Kim proposes we reclaim the lunch break for our mental and physical health.

I was asked recently to give a talk to BizMums.  For those who don’t know, BizMums is an organisation which grew in response to mothers who are self-employed and wished to connect with other working mothers to grow and develop their businesses.  Up until this point, I had never attended a meeting, although I have friends who are actively involved; and despite their prods and pokes I never actually made it to a meeting.  That was until I was asked to speak.  I gave a talk about mindset, not just about getting and keeping a motivated and positive mindset for business, but also for life.


At first I did not think I was the right person to be delivering this kind of talk, and then as I thought more deeply about it and reflected upon my own experiences, I discovered that I was very much qualified in this area.  Not just from my experience of being a counsellor and mindfulness teacher, but (and perhaps more importantly) from having been close to being burnt out and exhausted myself.


Shutterstock/Yoganov Konstantin

We often do not realise that we are experiencing extreme stress, as the need to work harder, push harder, go further is so ingrained.  It’s as if we believe that if we keep going we would get through to the other side more quickly and unscathed.  In order to achieve this we might start eating lunch whilst answering the phone or emails, we may even skip lunch altogether as we don’t have time.  When we get home we may be so exhausted that we stop doing our usual activities such as choir or socialising with friends; preferring to stay at home and have an extra glass of wine or a few more squares of chocolate-or both!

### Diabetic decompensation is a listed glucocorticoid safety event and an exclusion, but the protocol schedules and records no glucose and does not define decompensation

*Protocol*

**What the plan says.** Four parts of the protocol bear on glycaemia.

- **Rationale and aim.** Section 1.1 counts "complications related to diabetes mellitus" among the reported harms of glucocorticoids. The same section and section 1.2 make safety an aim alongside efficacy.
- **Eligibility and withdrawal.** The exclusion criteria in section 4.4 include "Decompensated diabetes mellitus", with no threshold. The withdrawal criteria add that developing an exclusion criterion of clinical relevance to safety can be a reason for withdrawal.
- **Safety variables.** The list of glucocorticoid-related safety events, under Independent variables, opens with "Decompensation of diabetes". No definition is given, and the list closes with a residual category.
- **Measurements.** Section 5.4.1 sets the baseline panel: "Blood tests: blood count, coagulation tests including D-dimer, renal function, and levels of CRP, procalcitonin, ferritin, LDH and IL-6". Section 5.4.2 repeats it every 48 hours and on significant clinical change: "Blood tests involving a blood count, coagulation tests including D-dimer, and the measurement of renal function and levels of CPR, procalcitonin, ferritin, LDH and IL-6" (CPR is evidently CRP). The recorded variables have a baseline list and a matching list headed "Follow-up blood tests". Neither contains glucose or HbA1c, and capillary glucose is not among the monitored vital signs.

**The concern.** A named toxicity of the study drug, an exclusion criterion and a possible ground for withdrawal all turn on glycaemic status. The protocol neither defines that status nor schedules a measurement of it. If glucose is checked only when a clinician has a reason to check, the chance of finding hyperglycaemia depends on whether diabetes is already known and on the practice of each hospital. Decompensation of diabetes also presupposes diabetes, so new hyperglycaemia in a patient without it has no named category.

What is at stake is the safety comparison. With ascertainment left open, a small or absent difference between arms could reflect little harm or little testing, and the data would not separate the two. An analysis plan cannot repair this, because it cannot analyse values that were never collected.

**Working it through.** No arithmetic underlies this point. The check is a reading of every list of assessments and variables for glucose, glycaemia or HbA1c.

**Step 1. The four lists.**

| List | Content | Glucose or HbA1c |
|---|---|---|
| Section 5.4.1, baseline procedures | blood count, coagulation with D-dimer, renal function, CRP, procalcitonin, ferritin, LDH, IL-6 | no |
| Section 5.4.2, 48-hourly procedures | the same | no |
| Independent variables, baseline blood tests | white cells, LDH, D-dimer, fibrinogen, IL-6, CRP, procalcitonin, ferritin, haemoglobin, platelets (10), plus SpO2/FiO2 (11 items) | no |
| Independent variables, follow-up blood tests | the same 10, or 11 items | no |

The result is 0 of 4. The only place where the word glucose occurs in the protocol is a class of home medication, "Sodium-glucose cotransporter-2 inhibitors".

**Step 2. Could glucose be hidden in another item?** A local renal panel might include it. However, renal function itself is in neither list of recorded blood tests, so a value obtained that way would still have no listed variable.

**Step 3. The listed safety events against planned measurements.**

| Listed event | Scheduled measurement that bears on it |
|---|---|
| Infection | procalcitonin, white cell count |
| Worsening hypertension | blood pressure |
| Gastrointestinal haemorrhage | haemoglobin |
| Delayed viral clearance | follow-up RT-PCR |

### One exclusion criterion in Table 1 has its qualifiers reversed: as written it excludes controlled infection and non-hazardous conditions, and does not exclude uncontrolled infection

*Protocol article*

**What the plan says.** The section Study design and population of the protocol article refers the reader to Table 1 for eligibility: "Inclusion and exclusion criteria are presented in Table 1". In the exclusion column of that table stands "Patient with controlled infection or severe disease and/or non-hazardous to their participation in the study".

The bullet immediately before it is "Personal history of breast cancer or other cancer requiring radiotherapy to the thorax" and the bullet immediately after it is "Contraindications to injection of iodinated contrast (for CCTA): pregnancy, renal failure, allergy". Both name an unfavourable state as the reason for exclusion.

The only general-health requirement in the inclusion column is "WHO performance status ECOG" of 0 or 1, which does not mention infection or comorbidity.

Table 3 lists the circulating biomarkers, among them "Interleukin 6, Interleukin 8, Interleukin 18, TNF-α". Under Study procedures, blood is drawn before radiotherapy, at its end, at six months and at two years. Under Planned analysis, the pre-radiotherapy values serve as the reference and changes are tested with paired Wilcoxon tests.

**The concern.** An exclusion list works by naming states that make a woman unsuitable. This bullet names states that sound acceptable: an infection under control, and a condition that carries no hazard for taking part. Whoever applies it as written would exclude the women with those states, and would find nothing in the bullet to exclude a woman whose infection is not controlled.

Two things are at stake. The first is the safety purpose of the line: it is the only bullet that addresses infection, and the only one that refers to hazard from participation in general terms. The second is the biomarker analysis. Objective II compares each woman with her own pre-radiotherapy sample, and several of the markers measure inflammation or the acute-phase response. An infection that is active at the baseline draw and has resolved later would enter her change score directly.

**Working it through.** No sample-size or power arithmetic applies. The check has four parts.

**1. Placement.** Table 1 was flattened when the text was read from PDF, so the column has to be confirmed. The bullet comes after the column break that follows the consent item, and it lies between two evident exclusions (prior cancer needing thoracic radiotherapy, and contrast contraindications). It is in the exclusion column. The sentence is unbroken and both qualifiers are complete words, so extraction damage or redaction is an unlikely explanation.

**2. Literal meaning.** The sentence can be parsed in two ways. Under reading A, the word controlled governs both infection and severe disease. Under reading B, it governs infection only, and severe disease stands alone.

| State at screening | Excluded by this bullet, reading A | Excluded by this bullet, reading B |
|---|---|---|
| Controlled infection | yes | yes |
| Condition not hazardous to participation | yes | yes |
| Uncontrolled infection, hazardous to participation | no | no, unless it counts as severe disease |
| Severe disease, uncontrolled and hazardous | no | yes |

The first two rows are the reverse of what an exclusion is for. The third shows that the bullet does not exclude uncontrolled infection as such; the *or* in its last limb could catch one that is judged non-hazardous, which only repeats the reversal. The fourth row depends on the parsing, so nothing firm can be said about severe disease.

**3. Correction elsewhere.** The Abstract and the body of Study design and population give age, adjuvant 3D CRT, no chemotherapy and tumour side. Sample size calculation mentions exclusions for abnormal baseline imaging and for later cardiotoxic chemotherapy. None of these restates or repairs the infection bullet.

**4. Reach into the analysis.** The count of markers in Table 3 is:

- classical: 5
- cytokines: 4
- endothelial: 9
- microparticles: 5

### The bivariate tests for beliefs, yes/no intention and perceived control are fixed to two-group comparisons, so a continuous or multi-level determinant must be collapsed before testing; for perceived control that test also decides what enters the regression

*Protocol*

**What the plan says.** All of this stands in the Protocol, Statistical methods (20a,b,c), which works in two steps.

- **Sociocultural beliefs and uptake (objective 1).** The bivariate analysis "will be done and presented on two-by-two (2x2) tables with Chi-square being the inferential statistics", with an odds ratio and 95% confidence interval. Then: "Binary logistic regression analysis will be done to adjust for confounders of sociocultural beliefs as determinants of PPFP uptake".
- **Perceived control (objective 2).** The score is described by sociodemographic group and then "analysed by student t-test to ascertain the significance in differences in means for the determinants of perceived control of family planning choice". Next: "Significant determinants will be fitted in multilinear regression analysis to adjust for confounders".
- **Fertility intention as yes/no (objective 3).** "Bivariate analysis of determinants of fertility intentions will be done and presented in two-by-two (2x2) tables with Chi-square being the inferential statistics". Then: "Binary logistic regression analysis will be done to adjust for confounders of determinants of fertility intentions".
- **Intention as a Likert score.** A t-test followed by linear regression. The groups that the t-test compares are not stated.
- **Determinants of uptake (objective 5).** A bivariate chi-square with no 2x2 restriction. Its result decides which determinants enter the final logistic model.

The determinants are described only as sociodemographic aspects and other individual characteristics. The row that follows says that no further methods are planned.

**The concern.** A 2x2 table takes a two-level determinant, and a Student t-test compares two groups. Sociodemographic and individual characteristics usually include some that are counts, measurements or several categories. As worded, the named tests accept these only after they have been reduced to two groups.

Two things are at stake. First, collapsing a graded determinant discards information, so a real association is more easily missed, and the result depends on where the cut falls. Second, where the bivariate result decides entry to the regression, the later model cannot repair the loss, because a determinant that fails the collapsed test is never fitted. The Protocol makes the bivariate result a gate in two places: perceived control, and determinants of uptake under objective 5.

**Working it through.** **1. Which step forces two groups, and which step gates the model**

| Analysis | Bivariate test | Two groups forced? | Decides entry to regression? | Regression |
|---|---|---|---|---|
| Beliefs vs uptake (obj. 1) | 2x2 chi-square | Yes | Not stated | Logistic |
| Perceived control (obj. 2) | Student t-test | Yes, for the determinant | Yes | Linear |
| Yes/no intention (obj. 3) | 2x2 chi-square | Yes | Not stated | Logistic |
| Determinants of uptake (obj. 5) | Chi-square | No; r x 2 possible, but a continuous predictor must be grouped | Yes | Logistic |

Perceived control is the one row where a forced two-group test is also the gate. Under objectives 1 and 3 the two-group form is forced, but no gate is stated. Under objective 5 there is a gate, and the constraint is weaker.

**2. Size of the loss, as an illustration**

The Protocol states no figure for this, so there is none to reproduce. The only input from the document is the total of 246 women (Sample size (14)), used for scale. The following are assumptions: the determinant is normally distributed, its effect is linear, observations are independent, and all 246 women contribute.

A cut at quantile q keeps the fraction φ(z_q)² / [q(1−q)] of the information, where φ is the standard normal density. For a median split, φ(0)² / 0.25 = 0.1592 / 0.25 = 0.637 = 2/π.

Stress is insidious-it creeps up on us without us necessarily noticing until we are quite far in.  Our partners or colleagues may notice changes in our behaviour,  that perhaps we are more short- tempered and we might notice that we are not sleeping very well.  Or there may be changes to our skin (blemishes or dry patches), weight (gain or loss) or bowel movements (loose or constipated).  Because we feel so overwhelmed, we might overlook these things or not connect them to being related to stress.


It feels counter-intuitive to take breaks (coffee or lunch for example or even to take your holiday allowance) when the pressure is on.  However taking breaks is exactly what we need to do!  Neuroscience and neuro-imaging is showing us that our brains are unable to focus on more than one thing at a time.  Multitasking leaves us exhausted and our brain frazzled.  Therefore doing one task at a time will lead to less fatigue (and less mistakes thereby saving you time) and taking regular breaks gives your brain the opportunity to rest that it needs so that it can come back more creative and productive. For now though, lets see if we can….